And some of these positions include the deputy commander at U.S. Central Command, the command and deputy commander of the Fifth Fleet, deputy commanding general Joint Special Operations Command. Those are big, lofty titles.
What does it say to you --
DEAN: -- about readiness?
LT. GEN. MARK HERTLING, CNN MILITARY ANALYST: Yes. I could name a bunch more, Jessica. And some of them I know personally and they're terrific officers.
You know what? It matters to national security. Elected civilians have the right to be wrong. Military officials don't determine policy. We trust our civilian leaders to do that.
But also we trust them not to put our military profession at risk, damage our institutions, or to be cruel.
We've got to a point now where Senator Tuberville is not only being irrational but being cruel to both the military officers and their families.
This is now language for seven months, and as you pointed out a lot of different people are affected. Many of them are in the fight.
Many of them are working double jobs and, in some cases, as I've experienced it in the past, this in the past on a hold, they are prevented from going into the position.
Because there's a rule, a regulation, called Presumption of Position. You can't do that unless you've been confirmed by the Senate.
So all of these things are contributing to a national security risk.
And I guess it's more important for the Senator to continue this reformative politics and being cruel than for him to sit down and write legislation and maybe have his fellow Senators vote on it, which they wouldn't do.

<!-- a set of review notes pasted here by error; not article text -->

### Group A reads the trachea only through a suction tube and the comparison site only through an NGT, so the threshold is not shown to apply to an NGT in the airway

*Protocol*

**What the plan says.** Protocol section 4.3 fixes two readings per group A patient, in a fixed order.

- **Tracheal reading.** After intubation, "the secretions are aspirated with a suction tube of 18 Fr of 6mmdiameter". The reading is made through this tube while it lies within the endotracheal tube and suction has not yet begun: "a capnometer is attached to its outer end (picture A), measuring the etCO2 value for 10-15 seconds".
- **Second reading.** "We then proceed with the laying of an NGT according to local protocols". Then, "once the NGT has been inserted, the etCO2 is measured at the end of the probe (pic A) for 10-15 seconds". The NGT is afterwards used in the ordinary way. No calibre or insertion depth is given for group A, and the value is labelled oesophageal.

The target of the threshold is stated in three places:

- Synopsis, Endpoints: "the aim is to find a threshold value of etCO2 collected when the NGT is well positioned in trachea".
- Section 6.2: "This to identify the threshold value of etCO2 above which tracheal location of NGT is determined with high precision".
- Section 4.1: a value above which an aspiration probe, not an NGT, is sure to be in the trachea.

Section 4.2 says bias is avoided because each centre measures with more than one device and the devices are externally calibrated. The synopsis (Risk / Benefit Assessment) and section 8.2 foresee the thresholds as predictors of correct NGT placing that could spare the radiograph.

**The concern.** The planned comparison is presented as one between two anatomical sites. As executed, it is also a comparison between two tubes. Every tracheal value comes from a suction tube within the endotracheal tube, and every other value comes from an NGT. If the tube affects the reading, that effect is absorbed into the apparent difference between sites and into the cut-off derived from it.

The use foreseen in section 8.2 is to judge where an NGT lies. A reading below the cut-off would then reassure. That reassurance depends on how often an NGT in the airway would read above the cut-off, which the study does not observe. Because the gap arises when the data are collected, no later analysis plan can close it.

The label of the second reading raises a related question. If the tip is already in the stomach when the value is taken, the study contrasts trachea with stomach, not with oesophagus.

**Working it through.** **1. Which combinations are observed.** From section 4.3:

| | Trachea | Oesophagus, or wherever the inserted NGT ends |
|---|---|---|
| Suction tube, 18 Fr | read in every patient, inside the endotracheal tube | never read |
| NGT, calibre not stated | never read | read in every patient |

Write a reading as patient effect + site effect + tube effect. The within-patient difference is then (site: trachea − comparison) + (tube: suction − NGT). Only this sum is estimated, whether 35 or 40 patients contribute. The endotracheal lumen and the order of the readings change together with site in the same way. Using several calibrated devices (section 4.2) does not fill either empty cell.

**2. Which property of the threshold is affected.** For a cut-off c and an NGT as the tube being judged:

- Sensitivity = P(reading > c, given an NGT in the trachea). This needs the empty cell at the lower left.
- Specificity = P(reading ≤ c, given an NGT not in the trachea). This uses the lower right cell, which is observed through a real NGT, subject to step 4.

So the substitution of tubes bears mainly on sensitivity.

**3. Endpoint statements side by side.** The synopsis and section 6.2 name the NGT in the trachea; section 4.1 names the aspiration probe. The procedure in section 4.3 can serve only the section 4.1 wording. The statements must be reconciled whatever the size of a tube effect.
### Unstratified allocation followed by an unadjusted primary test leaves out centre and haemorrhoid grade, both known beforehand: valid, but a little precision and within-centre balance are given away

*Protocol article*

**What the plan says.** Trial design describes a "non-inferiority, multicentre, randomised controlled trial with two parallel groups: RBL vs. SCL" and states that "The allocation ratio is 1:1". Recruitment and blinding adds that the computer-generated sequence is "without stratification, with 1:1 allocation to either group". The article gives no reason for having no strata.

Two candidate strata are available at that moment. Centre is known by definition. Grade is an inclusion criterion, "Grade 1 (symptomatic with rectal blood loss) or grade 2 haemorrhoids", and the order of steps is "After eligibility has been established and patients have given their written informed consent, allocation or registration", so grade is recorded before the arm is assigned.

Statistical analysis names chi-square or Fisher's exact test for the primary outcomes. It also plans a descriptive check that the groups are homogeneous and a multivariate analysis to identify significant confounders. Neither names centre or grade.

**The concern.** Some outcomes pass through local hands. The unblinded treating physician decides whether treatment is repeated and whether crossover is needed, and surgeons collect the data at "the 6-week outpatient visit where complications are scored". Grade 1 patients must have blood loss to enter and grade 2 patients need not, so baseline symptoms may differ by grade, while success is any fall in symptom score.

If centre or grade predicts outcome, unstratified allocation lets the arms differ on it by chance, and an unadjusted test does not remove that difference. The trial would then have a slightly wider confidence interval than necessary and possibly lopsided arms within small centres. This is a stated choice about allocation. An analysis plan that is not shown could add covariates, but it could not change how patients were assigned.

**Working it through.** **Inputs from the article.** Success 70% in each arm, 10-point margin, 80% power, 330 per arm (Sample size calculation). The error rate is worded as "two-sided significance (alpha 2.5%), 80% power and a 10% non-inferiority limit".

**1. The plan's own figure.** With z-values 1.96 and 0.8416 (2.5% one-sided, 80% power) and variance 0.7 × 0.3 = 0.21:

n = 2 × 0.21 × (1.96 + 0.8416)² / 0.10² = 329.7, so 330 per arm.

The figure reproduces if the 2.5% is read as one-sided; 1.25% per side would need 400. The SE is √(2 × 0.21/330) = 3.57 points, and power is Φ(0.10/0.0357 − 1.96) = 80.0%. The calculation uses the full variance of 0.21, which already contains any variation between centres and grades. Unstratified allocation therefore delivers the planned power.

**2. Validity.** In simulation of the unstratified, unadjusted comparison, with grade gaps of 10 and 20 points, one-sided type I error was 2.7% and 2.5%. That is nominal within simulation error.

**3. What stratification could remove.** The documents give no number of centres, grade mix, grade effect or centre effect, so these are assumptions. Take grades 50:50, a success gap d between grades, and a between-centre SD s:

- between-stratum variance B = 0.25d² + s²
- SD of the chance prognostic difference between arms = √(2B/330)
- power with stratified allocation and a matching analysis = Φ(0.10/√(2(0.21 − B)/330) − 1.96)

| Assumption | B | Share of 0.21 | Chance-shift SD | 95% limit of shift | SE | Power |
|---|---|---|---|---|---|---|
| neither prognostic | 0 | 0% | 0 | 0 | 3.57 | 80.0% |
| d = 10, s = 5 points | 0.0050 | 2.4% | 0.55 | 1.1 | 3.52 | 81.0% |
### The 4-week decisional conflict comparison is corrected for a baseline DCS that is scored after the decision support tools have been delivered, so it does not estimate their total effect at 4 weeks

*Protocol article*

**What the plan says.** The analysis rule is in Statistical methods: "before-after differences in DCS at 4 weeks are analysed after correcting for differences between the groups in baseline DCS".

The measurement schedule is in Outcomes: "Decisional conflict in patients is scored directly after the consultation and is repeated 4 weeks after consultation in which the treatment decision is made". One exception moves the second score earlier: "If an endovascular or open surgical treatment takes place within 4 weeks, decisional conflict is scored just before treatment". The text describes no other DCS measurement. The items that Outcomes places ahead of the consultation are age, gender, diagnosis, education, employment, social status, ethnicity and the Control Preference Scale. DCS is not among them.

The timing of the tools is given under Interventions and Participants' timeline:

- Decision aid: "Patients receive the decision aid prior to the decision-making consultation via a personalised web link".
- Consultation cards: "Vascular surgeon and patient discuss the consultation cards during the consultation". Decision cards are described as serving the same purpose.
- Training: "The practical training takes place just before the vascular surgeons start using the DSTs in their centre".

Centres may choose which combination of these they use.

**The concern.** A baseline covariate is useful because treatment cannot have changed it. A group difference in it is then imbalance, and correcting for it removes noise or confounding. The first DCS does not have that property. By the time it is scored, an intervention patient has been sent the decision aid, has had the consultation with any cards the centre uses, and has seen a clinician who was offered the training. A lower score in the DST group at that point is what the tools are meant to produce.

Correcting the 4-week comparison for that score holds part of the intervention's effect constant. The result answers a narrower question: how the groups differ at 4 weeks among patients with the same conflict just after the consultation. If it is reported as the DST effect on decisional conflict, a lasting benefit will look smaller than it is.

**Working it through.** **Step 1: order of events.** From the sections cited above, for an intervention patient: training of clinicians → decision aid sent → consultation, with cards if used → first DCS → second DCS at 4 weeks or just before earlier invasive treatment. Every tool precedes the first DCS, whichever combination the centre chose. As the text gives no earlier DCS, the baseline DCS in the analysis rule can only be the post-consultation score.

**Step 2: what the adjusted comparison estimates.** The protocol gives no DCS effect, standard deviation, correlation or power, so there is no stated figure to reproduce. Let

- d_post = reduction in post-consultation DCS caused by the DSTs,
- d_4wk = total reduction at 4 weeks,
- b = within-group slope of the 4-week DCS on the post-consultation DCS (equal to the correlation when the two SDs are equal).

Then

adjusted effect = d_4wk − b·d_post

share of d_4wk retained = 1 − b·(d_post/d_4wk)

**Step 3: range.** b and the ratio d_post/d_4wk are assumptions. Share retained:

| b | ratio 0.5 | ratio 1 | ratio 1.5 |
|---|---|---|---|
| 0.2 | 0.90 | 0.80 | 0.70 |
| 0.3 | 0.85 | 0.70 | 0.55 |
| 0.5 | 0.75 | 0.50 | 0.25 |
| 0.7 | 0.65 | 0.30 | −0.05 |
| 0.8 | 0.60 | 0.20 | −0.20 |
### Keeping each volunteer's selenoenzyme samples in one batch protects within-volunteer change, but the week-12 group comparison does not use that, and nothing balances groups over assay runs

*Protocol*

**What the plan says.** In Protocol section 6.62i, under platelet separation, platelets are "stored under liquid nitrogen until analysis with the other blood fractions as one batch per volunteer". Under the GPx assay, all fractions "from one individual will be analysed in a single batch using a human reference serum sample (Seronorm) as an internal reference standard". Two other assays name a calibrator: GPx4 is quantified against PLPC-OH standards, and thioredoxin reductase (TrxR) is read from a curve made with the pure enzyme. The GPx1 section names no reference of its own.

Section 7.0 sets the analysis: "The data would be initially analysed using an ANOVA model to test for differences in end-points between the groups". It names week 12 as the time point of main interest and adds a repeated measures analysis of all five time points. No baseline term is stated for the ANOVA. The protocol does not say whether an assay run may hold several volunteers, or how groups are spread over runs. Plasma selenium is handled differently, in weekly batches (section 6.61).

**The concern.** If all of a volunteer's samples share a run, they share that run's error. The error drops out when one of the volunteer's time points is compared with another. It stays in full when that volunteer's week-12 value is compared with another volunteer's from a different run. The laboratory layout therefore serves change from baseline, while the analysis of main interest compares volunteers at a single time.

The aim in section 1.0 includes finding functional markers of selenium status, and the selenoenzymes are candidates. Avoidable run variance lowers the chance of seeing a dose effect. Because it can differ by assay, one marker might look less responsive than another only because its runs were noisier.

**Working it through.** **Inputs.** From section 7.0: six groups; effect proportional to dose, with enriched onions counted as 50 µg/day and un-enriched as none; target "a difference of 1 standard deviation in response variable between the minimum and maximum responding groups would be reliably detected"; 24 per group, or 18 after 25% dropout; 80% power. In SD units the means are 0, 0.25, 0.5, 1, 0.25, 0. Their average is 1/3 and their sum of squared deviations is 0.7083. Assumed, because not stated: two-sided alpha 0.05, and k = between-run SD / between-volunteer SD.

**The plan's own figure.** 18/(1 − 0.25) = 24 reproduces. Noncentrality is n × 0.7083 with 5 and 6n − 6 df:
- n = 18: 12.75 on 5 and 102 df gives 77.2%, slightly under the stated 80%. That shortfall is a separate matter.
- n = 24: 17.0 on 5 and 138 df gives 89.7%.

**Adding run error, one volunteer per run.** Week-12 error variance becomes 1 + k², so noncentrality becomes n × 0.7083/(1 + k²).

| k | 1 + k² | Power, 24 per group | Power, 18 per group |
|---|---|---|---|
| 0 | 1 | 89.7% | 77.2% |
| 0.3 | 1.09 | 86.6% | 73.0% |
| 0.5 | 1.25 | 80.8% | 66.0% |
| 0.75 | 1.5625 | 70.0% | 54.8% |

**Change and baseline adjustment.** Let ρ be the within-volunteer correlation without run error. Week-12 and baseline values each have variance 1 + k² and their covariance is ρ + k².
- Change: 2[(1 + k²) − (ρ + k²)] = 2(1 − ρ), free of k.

So this is just shameful, to be truthful.
DEAN: I want to talk before I let you go. We have new information from Israel. The Israeli Defense Forces saying its military completed its encirclement of Gaza City. This is just breaking from the IDF.
What does that mean to you? And help explain that to us civilians.
HERTLING: Well, there's a couple of things. We're talking somewhat of a siege of this city. There's -- it's evidently driven by Israeli intelligence that they know there's a significant number of Hamas terror cells either in the city or more likely under the city.
They have also conducted these strikes that generated such outcry in the last couple of days, that seem to have destroyed cells and killed key leaders.
What they're attempting to do now is squeeze Hamas into that one city of Gaza City.
After they do that, Jessica, I suggest they'll go other places, because when talking about the miles and miles -- in fact, hundreds of miles of tunnels and facilities underneath Gaza City -- Hamas made this their main stand.
And they're using the civilians in that area as protective shields. Not only civilians but their facilities. They've placed these tunnels underneath hospitals, underneath administrative facilities, under camps, under civilian dwellings.
I think what Israel's trying to do is basically surround so the Hamas leaders can't get out and their fighters can't get out of the city and they're going to continue to conduct the offensive to try and kill or capture many of these Hamas terrorists.
DEAN: General Mark Hertling, thanks so much. Always great to see you. We appreciate your analysis there.
Hundreds of foreign nationals fleeing the violence in Gaza through the Rafah crossing into Egypt. Our special coverage from Israel continues right after this short break.